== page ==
4. Switches that have redundant connections to a LAN segment (or multiple switches that have a connection into the same LAN segment) will calculate the port with the best cost (to the root switch) and assign it as designated port; all other connecting ports to the LAN segment will be put into blocking mode.

It is important to note that the switch with the highest priority will become the root switch. Without any security configured, anybody with physical access to the LAN cabling could insert a switch into the topology with a higher priority and have STP change the way all LAN traffic is forwarded. Obviously, this is not something that a network administrator or engineer wants to happen; to prevent this, there are a couple of features that can be used.

Rootguard

One feature that Cisco has developed is Rootguard; when enabled on a port, no switch connected off this port will be allowed to become the root switch. It does this by listening for superior priority advertisements; if one is received, the port will enter into root-inconsistent state and traffic is not forwarded until the superior priority advertisements stop. The Rootguard feature can be enabled on all ports that are facing away from the planned root switch:

router#configure terminal
router(config)#interface interface
router(config-if)#spanning-tree guard root

Portfast and BPDU Guard

One of the disadvantages of STP is that it can delay the forwarding of traffic on ports that have been recently connected. The amount of delay depends on the version of STP implemented; with IEEE 802.1D (standard STP) it would be ~30 seconds. This delay is necessary when the port is connected to another switch and is intended to be a trunk, but if the port is connected to a single host device, this delay is annoying and unnecessary. A feature to disable this delay is called Portfast. When a port is enabled with Portfast, it will immediately transition to a forwarding state.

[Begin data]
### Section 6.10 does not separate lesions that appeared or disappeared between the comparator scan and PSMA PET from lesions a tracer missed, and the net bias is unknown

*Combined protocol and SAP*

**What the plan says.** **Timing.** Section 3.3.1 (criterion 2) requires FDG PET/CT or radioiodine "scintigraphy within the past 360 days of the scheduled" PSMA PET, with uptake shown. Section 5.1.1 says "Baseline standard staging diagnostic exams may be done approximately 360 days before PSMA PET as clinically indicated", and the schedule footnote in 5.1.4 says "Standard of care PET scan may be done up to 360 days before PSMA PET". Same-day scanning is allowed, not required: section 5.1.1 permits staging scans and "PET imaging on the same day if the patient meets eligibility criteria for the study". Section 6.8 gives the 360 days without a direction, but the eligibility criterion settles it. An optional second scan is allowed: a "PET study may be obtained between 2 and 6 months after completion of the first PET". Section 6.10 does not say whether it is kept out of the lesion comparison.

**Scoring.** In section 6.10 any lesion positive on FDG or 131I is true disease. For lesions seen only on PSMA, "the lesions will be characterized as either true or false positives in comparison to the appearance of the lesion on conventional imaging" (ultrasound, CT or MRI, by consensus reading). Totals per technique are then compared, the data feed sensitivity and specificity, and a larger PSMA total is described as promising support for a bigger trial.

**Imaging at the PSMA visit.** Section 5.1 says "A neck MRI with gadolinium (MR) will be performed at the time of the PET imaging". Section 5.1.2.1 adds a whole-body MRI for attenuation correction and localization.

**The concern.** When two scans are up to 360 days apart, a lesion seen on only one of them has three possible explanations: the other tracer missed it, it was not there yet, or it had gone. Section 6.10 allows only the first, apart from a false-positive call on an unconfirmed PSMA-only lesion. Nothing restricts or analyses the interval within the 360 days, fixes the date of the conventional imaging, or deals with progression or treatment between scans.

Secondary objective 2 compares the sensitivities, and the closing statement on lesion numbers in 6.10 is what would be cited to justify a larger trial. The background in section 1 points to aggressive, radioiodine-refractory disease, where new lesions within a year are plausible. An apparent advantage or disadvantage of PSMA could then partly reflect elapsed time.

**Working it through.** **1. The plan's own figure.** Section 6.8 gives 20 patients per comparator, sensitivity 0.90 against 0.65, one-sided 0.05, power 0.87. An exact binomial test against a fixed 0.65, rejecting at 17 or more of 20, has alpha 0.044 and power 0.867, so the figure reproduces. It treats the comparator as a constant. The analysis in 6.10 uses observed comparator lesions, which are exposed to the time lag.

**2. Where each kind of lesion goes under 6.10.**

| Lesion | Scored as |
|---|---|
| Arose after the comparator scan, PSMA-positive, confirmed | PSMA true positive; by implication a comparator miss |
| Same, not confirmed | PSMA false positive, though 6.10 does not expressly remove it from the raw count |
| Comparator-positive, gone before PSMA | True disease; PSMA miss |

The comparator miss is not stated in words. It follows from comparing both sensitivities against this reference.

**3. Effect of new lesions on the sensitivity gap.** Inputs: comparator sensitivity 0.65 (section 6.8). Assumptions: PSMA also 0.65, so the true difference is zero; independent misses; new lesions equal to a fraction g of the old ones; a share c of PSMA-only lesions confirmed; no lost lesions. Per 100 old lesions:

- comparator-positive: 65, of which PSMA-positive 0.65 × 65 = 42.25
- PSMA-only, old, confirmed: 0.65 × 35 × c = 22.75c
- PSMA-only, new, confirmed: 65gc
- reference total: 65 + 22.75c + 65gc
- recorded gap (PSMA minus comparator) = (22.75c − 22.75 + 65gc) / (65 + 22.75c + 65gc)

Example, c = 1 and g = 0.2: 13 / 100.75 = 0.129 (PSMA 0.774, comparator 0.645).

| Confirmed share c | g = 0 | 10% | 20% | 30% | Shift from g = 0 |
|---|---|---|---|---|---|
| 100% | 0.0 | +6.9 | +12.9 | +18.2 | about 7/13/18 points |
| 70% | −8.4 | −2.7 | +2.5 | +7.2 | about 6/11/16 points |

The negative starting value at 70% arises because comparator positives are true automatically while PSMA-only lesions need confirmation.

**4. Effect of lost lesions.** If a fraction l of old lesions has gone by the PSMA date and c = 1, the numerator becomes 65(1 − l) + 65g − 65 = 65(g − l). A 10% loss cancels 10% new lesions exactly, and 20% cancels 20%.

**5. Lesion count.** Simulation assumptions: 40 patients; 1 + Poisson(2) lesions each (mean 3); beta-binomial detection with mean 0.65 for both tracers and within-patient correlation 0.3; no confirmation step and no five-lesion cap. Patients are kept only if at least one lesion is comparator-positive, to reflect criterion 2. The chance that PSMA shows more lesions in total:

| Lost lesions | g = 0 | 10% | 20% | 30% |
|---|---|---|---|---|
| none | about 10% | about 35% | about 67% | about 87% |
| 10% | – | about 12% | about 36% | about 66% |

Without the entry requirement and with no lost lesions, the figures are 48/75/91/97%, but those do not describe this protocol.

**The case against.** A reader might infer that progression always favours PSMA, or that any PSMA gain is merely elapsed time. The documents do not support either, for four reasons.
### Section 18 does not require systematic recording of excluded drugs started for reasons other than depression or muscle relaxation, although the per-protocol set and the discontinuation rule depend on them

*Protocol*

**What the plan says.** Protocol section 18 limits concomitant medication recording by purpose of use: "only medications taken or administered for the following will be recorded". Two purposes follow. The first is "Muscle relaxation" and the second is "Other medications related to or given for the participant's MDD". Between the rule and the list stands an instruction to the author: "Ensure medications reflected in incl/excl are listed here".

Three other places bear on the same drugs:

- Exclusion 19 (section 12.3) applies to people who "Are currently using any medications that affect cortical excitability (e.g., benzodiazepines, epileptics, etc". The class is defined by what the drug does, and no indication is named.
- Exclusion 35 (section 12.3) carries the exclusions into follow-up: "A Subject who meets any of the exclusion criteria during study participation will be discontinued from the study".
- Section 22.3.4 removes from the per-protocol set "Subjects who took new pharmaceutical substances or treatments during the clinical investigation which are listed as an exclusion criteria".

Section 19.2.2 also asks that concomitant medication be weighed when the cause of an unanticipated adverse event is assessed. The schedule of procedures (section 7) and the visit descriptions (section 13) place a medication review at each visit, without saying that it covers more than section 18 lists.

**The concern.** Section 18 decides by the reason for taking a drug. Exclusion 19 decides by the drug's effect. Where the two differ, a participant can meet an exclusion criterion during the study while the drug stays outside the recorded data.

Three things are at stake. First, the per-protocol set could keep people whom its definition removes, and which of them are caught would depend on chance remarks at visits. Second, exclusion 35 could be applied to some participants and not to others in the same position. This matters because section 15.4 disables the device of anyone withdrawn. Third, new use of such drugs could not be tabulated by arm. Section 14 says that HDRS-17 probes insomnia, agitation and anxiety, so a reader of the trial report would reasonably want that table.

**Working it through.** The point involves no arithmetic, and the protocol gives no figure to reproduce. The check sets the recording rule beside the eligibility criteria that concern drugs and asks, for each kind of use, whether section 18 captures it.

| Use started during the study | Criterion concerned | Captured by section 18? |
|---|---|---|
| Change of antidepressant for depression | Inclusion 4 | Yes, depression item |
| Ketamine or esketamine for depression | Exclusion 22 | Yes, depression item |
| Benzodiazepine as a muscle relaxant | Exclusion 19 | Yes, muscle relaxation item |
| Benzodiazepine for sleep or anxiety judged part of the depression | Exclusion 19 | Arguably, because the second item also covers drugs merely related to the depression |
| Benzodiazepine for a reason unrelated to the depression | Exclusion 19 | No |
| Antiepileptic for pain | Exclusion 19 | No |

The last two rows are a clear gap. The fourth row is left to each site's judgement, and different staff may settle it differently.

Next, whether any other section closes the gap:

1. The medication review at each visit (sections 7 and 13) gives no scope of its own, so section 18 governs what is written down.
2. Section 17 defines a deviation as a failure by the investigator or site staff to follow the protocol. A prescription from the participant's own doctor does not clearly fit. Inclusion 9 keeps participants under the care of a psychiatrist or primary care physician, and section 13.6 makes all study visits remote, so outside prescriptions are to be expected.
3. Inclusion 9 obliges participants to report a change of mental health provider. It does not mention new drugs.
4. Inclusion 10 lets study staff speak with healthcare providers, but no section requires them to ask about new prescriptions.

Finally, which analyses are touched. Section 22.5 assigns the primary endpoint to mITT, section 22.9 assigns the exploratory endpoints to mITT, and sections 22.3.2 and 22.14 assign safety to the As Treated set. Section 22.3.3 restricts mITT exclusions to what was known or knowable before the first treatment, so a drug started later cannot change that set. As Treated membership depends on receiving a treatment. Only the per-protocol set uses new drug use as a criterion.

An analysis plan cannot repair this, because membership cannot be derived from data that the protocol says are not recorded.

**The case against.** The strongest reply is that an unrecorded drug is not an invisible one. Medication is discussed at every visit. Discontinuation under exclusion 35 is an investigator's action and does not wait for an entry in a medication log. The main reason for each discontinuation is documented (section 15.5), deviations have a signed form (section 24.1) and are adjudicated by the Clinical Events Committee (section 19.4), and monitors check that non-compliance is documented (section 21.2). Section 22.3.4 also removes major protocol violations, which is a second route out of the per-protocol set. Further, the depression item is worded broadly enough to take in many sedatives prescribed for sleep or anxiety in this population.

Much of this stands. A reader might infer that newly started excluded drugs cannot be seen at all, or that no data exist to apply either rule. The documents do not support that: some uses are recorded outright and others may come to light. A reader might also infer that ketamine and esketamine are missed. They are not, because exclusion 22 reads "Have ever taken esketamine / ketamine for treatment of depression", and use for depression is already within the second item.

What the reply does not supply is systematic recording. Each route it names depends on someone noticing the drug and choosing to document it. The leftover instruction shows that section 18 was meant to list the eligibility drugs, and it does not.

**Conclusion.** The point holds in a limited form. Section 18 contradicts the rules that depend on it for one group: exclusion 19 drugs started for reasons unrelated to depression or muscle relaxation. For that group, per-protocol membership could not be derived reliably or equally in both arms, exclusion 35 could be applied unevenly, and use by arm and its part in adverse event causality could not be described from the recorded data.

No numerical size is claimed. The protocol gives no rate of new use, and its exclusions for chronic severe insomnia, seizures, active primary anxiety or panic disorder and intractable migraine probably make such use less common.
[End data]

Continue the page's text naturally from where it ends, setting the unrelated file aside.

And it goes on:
A companion feature is called BPDU guard. Because a port that is intended to be connected to a single host should not receive Bridge Protocol Data Units (BPDUs) from another switch, the BPDU feature will automatically transition the port to an err-disabled state, and manual administrator intervention is required before traffic will be allowed to be forwarded again.

router#configure terminal
router(config)#interface interface
router(config-if)#spanning-tree bpduguard enable

Summary

The security of Layer 2 should not be overlooked in any organizational network. The potential is always there that an attacker is looking to obtain access to the information contained within the organizational network and exploiting Layer 2 is one of the methods that can be used. While it can be commonly overlooked, the security of Layer 2 is at least as important as higher level device security and is probably more important as they are generally less complex to exploit. Hopefully the information contained within this article has provided a basic understanding of these features and help in securing a future Layer 2 network.